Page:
It depends. If you are dealing with the heads of the label then no. They are usually going to be on a company incentive plan. In fact, the labels donít want executives to have any participation in any artist (royalty) because they would be worried that they would favor those artists. So they deal with an overall plan to make the company successful. If you are dealing with A&R people, most of the companies have an A&R plan which means that they get money for the people that they bring in or the people that they A&R for. It is basically a royalty, but itís more complicated than that. So they do have an incentive for the people that they are working on.
A George Martin clause?
(Laughing) It could be. It could be. Itís really the Snuff Garrett clause. He was the first A&R (executive) to ever want to get a royalty because he was producing records. He went in and said, ďIf you want to keep me, I want a royalty.Ē I think he wanted a penny a record, and they went crazy.
Probably it was when he was at Liberty Records.
It was Liberty.
[In 1959, the late Snuff Garrett became a staff producer at Liberty Records in Hollywood at age 19, after having joined the label to work in the promotions department. Garrett produced a string of hits, and became the label's head of A&R until he left Liberty in 1966. Among his roster of artists at Liberty were Bobby Vee, Johnny Burnette, Gene McDaniels, Buddy Knox, Walter Brennan, Gary Lewis & the Playboys and Del Shannon. He later worked with Sonny & Cher, Brenda Lee, and guitarist Sonny Curtis.]
Plus Snuff was an artist himself working under the moniker ďThe 50 Guitars of Tommy Garrett.Ē He released 25 instrumental albums, six of which charted on Billboardís album chart.
You are right. You certainly know your history. He was a sweet guy and one of my early clients and he was a friend of my parents since he was 18 back in Texas. Iíve known him all of my life.
Producers in that era werenít generally paid for what work they did in-house.
Thatís right. Snuff went independent fairly early on when he was doing all of this producing and he started his own label and company (Snuff Garrett Records and Viva Records)...
Sometimes artists and songwriters receive advice they cast in stone about what to give up or not to give up. How many times have you heard, ďIíve been told not to give up my publishing?Ē To me, it depends on who is going to work it.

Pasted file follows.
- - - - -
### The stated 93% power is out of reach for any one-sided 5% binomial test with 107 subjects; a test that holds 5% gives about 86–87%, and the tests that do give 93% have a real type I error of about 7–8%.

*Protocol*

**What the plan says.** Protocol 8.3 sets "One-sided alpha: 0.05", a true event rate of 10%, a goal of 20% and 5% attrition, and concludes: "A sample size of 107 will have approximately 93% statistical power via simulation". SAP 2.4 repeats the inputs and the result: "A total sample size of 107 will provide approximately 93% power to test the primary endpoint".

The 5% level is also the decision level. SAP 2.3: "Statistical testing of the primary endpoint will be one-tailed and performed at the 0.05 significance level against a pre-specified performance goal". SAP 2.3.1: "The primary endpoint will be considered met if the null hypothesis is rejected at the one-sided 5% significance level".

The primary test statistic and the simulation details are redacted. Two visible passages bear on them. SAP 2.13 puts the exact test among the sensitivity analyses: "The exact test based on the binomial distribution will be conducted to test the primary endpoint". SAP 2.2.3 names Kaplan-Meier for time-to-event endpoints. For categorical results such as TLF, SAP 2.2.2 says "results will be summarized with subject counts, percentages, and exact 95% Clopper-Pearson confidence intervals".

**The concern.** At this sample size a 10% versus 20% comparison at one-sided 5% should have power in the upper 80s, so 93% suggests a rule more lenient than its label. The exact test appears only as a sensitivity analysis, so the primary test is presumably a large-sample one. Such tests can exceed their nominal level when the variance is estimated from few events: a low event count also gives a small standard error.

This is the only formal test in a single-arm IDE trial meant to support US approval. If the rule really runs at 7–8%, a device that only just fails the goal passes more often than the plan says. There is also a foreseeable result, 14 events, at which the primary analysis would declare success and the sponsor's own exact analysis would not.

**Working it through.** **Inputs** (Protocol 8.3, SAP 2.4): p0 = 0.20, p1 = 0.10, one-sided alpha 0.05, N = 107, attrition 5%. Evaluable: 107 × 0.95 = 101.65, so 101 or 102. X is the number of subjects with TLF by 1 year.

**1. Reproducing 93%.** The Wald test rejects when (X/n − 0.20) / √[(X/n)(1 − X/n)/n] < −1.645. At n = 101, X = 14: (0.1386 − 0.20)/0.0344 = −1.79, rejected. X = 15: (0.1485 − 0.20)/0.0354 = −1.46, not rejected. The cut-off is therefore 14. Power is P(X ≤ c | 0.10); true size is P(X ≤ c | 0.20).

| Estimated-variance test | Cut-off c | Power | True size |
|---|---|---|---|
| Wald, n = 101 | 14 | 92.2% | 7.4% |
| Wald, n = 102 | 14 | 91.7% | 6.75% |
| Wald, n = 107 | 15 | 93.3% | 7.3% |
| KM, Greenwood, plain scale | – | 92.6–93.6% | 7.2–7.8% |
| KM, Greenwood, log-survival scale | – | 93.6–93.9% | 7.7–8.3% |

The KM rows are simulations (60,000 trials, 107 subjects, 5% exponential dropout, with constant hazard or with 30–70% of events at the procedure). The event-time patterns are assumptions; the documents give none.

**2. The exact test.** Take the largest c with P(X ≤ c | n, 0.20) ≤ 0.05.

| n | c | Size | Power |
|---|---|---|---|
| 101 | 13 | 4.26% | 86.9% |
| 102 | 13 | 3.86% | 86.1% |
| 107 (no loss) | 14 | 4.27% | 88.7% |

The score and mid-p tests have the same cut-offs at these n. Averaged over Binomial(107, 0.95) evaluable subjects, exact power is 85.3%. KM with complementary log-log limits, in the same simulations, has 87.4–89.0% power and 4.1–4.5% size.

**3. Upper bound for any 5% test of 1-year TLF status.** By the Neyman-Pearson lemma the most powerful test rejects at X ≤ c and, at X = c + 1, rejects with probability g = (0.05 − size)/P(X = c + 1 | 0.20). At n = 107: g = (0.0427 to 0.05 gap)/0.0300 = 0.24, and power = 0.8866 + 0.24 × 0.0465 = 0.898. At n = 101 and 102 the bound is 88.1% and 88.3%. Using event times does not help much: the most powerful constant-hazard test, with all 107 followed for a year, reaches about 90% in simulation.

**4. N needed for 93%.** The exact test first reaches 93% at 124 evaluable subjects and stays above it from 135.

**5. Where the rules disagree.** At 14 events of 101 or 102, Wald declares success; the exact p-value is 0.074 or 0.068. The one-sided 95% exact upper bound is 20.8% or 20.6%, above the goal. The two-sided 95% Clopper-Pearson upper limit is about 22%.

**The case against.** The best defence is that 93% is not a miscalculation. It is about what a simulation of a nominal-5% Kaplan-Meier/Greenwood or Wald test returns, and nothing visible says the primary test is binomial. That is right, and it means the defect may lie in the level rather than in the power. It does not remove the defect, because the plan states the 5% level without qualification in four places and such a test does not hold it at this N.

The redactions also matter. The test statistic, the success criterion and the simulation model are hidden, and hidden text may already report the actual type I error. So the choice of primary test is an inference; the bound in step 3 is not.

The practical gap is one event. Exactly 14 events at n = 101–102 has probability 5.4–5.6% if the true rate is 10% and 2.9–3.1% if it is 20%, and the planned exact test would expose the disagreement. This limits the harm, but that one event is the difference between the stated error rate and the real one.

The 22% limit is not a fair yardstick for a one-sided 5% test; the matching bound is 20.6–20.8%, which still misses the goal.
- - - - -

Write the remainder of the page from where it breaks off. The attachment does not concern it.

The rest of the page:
Quite a bit I hear that, and I tell people that sometimes. It depends as you say on the situation. Sometimes itís the right thing to do, and sometimes it not.
Most major music publishers have expanded and are now developing master recordings.
Thatís right and so have managers as well because the record companies have cut back so radically on their staffs that they no longer do the jobs that they used to. So either managers and/or publishers supplement them and can be a real plus to the equation.
Two decades ago, labels told an artist and their manager, ďHereís your marketing plan.Ē Today, managers may have their own marketing plans that can be developed in working with labels.
Yes. Good managers have done that for a long time, but these days itís more prevalent. In fact, a lot of the managers execute the plan. Not just saying, ďHereís the planĒ because they know that the label is not going to do it.
Well the with the major labelsí dominance at retail has been greatly diminished over the years with the rise of power by artists. Labels donít have the clout they once had.
That reminds me of a story. When Jim Fifield took over EMI (in 1988)óhe came out of the food business (as VP at General Mills, and then was president/CEO of CBS/Fox Video)óI asked, ďSo Jim whatís the biggest difference between the food business and the music business?Ē He thought for a minute and said, ďIn the music business the product has an opinion. If you want to change a ketchup bottle label, it doesnít argue with you.Ē
Larry LeBlanc is widely recognized as one of the leading music industry journalists in the world. Before joining CelebrityAccess in 2008 as senior editor, he was the Canadian bureau chief of Billboard from 1991-2007 and Canadian editor of Record World from 1970-89. He was also a co-founder of the late Canadian music trade, The Record.
He has been quoted on music industry issues in hundreds of publications including Time, Forbes, and the London Times. He is co-author of the book ďMusic From Far And Wide.Ē
Larry is the recipient of the 2013 Walt Grealis Special Achievement Award, recognizing individuals who have made an impact on the Canadian music industry. He is a board member of the Mariposa Folk Festival in Orillia, Ontario.